Have permit - Ready to install - Have questions

Shortstuff Posted By Shortstuff, Jun 22, 2008 at 3:48 AM

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  1. Shortstuff

    Shortstuff
    Feeling the Heat 2.
    NULL
    

    Jun 5, 2008
    461
    3
    Loc:
    Southeastern MA
    I've gotten my plans approved and I'll be starting my install this week with the contruction of my hearth pad.

    I'm installing a Quadra-Fire Castile free-standing stove using all Simpson Duravent PelletVent Pro. The vent exits the stove into a "T" (with a cleanout on the bottom) and then straight up 14' through the ceiling, attic and roof with the vent cap just over 2' above the roof ridge (highest point). I've allowed for 6" clearance from the back of the ventpipe to the wall (only 3" required) and all clearances through the ceiling and roof are 3".

    My ventpipe has the stainless steel inner liner and "Galvalume" (galvanized) outer pipe. I want to paint this pipe black before installation and want to know if any high-temp paint designed for either stoves or grills would work? I will wipe the surface down with naptha prior to painting to ensure a clean surface.

    Being a first-time pellet stove user, the other questions I have are about the temperatures that I can expect at different locations on the stove and ventpipe. I know very well that the front glass will become VERY hot, but what about the top, sides, bottom and back of the stove during normal operation? I'm guessing that temperatures at the "T" will be quite hot, but what temperatures can I expect at different places along the vertical ventpipe? For example, would it be hot or warm to the touch 5' above the "T", or how about at the ceiling (9' ceiling height)? Will the heat carry all the way to the vent cap and be hot to the touch?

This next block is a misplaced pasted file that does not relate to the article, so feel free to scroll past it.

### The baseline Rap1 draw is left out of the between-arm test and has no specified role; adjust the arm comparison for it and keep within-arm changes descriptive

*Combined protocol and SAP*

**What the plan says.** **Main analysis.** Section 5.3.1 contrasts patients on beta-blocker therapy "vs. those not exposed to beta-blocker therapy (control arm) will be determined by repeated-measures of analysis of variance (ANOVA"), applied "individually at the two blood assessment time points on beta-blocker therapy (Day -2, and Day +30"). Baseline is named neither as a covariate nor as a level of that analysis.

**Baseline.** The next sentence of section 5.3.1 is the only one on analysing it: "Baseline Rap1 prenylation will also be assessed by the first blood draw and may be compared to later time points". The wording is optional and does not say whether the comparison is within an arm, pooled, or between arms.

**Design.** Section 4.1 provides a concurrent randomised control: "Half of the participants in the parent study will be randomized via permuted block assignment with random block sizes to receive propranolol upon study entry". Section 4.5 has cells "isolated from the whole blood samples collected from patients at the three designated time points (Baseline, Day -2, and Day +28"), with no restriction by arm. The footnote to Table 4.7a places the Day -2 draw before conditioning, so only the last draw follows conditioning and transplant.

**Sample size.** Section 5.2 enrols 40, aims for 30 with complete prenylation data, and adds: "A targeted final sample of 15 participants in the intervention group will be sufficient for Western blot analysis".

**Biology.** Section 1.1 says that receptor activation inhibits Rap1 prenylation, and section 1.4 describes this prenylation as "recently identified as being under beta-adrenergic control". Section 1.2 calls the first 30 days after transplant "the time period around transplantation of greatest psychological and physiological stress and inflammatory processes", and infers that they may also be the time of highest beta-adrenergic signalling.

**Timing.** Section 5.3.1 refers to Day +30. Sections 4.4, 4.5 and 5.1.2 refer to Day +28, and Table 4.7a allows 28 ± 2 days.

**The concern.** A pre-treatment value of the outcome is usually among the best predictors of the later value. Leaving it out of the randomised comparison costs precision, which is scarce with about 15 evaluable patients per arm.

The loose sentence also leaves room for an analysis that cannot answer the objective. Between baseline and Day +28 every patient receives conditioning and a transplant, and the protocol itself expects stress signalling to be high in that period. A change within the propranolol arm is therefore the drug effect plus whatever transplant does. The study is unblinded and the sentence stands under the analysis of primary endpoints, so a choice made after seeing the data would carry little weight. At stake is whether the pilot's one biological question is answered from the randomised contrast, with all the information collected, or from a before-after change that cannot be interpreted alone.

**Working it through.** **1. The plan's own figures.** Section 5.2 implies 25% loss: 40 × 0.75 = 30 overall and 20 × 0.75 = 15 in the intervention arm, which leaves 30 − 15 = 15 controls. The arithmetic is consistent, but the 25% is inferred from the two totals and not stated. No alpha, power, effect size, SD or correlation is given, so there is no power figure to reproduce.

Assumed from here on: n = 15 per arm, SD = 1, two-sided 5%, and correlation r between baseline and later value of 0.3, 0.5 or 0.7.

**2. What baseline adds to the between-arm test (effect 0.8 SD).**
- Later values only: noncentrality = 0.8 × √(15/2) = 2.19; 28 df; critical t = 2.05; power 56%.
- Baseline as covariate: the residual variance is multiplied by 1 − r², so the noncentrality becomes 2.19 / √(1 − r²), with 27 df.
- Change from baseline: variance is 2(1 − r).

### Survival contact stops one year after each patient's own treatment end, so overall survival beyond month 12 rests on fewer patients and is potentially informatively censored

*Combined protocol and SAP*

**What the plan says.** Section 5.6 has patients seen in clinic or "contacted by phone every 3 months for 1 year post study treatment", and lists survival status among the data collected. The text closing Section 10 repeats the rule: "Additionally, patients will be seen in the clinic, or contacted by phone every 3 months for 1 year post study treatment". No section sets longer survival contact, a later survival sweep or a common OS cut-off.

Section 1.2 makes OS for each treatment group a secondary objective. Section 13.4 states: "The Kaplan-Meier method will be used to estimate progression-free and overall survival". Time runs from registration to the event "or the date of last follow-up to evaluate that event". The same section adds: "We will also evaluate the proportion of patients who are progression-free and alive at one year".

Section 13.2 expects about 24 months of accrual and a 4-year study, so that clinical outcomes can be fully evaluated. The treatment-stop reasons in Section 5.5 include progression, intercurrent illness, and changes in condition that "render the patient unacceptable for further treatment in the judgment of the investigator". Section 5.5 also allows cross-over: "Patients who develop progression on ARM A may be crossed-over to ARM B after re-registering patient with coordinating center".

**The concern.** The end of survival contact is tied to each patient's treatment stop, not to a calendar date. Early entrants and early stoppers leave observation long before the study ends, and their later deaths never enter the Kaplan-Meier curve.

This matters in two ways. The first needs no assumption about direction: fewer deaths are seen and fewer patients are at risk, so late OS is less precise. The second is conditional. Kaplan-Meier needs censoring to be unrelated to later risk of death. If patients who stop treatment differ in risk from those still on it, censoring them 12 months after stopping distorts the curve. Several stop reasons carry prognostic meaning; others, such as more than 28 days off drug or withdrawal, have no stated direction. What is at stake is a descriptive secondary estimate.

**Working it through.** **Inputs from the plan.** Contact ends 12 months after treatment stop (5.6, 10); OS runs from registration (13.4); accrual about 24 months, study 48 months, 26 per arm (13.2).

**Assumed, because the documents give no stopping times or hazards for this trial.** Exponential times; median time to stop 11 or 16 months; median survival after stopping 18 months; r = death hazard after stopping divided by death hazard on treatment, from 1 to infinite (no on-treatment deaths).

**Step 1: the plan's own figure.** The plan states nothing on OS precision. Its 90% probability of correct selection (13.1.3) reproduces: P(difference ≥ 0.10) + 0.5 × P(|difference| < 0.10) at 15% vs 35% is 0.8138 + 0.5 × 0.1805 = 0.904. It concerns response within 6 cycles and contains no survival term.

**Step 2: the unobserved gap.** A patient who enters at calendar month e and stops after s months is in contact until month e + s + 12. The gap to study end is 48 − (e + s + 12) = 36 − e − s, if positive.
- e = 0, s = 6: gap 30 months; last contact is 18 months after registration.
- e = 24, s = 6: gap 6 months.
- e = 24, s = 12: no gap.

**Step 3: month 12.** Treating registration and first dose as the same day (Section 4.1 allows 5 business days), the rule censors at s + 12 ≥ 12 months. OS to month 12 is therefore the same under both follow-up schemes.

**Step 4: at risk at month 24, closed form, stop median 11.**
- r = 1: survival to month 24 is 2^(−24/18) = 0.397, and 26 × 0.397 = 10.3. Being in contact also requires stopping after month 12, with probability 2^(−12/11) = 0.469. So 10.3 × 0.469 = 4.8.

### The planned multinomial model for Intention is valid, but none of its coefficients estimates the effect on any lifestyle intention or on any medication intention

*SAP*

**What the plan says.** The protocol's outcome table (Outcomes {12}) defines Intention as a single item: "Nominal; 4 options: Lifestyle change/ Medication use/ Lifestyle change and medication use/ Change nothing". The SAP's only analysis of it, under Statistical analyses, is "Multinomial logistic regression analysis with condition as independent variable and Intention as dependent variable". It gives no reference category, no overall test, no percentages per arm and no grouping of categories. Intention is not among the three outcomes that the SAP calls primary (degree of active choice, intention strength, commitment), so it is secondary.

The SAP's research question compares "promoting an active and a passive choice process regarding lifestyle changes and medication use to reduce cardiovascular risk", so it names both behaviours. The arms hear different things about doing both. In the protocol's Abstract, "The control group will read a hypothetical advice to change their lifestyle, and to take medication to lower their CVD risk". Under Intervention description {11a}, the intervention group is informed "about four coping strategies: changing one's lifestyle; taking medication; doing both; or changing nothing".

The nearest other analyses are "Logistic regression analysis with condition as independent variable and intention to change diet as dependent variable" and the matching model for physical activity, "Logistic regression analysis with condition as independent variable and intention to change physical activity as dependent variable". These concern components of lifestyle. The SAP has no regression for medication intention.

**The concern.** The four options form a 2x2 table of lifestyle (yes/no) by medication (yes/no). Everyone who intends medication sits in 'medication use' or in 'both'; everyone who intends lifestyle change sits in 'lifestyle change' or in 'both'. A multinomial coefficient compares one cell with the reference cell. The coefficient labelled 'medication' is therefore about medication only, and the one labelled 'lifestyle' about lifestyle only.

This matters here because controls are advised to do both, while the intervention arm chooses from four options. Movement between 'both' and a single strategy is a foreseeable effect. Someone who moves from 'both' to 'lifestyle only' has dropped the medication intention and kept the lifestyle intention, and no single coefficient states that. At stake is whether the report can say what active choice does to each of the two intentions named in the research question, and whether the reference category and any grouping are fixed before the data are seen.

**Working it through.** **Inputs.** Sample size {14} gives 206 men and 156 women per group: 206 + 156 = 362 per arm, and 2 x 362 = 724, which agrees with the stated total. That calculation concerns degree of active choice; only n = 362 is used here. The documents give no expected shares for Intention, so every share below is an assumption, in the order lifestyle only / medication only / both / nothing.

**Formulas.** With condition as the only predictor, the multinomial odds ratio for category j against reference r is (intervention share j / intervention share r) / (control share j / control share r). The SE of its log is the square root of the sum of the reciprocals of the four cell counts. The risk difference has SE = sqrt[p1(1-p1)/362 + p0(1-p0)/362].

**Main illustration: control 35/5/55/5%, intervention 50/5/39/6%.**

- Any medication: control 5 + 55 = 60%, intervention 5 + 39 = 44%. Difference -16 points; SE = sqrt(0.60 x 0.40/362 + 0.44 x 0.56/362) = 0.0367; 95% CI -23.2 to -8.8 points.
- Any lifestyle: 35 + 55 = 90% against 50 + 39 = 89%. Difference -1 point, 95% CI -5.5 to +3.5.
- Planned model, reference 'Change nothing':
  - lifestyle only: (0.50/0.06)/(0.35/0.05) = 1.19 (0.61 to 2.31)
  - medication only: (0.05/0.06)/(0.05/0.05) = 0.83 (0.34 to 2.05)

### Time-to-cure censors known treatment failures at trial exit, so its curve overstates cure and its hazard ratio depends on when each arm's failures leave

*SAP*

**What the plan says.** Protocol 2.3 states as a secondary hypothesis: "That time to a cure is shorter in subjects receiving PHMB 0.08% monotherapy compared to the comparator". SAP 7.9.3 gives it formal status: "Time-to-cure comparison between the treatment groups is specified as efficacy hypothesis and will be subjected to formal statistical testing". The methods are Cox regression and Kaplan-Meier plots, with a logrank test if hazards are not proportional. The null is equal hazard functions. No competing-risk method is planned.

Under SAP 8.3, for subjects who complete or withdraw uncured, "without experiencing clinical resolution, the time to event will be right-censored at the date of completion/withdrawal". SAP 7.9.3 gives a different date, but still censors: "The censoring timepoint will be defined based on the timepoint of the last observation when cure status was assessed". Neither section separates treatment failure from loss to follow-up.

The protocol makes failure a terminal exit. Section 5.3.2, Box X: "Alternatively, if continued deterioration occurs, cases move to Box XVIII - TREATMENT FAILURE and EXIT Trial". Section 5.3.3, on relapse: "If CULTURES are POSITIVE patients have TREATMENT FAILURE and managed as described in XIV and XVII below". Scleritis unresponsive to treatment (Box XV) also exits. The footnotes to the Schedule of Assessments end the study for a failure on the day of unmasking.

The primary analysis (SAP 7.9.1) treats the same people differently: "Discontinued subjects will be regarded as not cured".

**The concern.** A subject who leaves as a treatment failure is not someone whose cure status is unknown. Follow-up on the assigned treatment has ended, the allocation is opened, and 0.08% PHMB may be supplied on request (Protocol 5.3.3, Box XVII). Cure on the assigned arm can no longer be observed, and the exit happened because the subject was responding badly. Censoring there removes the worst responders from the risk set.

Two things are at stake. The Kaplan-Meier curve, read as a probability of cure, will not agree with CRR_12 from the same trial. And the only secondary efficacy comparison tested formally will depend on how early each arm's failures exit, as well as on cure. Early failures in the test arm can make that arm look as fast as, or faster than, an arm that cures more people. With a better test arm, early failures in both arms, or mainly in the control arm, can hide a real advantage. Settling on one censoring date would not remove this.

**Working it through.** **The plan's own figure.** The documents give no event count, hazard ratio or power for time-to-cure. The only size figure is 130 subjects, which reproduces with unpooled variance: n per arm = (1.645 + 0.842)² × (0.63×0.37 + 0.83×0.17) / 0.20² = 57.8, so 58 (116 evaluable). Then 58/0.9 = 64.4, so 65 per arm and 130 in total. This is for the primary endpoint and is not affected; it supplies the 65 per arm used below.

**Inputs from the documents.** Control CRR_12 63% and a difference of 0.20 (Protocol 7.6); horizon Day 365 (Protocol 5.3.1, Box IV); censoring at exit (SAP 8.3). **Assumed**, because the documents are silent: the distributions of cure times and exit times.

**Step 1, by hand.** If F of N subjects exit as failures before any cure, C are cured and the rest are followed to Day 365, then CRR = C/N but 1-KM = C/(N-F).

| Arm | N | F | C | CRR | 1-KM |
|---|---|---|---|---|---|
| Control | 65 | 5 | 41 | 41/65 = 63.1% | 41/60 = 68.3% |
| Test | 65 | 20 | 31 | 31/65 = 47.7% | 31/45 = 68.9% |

I'll be taking pics and post them as the installation progresses.

    Steve
     
  2. mralias

    mralias
    Minister of Fire 2.
    NULL
    

    Apr 29, 2008
    962
    203
    Loc:
    MA
    Stove paint is good to 1200 degrees so I would assume that the pipe is going to be much cooler. Pellet burns and much cooler than a wood burn.
     
  3. Bxpellet

    Bxpellet
    Feeling the Heat 2.
    NULL
    

    Nov 1, 2007
    427
    1
    Loc:
    Bronx, NY
    I find the Hottest part of the pipe is at the elbow other then that you can put your hand on the pipe from the T up It is not burning hot to the point you can't hold your hand there, look at my avatar the cat has a home all winter long the back of the stove is not hot at all. My pipe is painted black with stove paint I scuffed it with 320 grit paper dusted a few coats, then a nice finish coat when everything was dry. Clean it with naptha to remove any oils before painting.
     
  4. MrMike115

    MrMike115
    New Member 2.
    NULL
    

    Nov 22, 2005
    8
    0
    Only the front of the stove will be hot. The top, back, and sides are touchable when the stove is burning. The front? well not so much.
     
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